Costume and jewelry often bring together different kinds of materials: glass beads on fibrous string for example, or coins on cloth. Often, these different materials create a wonderful visual effect, but represent a difficulty in the long run for conservation. The long-term treatment of these different materials do not always go well together, and the storage or preservation of these objects sometimes seems an impossible undertaking.
For instance, the metal of coins may corrode the surface of a textile and the sharp edges of glass beads may cut through fibrous thread. Sometimes, repairs or conservation is inevitable with this combination of materials. For me however, it is exactly this combination that makes the value of an object: I especially like the crowded surface of a textile decorated with amulets. Imagine the surprising effects it will bring when a small silver cap is lifted off a textile tassel amulet and underneath the cap, almost hidden, there is a piece of intricate beadwork attached!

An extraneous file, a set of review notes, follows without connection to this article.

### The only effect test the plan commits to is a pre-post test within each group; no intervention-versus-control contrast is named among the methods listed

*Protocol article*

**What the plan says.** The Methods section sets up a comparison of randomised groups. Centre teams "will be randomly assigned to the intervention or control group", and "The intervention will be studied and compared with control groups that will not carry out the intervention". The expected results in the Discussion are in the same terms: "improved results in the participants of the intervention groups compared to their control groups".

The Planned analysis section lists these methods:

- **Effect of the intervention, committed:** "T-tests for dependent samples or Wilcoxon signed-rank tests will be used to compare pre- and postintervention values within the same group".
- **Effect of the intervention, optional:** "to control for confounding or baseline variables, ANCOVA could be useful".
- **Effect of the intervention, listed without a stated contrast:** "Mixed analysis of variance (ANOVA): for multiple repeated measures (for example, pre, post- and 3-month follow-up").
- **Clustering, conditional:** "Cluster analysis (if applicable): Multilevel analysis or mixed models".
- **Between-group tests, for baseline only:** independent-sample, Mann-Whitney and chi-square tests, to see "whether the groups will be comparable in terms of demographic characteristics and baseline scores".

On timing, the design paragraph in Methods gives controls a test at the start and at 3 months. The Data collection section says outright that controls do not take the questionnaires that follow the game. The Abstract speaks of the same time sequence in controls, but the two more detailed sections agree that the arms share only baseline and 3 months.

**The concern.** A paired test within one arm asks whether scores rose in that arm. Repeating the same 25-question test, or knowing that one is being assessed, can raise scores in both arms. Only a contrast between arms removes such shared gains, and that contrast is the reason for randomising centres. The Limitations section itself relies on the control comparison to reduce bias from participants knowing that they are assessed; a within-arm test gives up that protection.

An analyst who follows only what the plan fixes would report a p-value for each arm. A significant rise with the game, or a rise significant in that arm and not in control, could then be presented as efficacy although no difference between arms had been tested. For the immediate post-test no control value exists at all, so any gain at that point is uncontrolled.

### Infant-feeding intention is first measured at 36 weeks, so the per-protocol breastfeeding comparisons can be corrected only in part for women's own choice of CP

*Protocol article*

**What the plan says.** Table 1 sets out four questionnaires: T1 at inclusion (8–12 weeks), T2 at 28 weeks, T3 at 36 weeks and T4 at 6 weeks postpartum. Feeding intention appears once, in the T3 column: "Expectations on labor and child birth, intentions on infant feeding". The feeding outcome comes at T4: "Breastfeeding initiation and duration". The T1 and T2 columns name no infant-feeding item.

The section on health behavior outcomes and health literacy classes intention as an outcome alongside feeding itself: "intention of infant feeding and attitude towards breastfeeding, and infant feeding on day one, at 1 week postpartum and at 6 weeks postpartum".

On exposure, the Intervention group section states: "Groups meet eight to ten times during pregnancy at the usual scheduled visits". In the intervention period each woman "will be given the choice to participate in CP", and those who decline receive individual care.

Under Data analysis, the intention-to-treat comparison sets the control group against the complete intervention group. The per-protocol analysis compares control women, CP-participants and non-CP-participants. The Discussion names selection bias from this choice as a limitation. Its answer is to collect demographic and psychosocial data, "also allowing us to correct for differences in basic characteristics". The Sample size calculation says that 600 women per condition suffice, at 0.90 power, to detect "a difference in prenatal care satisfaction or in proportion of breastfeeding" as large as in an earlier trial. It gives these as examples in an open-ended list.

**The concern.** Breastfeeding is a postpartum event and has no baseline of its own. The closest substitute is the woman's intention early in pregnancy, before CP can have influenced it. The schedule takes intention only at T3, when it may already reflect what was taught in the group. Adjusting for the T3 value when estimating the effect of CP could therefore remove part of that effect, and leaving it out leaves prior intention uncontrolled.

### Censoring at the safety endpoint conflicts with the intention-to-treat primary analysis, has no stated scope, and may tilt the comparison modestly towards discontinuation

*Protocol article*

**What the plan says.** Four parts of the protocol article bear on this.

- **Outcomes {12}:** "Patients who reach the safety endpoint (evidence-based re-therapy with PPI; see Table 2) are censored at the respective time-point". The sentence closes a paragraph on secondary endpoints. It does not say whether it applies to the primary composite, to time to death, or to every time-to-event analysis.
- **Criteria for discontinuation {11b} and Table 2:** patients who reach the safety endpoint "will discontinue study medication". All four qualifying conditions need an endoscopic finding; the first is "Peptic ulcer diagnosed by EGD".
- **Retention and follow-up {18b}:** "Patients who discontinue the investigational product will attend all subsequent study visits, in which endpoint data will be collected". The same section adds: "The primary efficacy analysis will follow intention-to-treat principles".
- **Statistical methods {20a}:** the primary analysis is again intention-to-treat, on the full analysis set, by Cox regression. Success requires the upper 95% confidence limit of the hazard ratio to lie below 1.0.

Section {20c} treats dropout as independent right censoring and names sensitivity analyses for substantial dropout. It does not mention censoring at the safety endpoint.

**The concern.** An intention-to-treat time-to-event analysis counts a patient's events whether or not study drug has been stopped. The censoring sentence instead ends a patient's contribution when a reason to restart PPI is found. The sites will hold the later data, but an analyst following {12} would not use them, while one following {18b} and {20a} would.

When handling these object, the most fragile material should be leading in conservation measures. So, most of the time, it will be the less endurable materials that dictate the rules for conservation. A few general rules do apply: cloth and beadwork should not be folded; it is better to keep it as flat as possible or rolled around a core. Cloth is best preserved at minus 40°C at a steady temperature. Avoid moisture, daylight and use acid free paper for storage of textile and fiber. Keep moths and insects away and air textiles occasionally. Use cloth gloves, especially when handling antique textiles or other less durable materials. With silver or other metals: avoid friction of the objects against each other. For more tips on beadwork, please check: www.ancientbeadwork.com
On the left I have added some pictures taken in Jordan and Egypt of bad, but illustrative, examples of storage.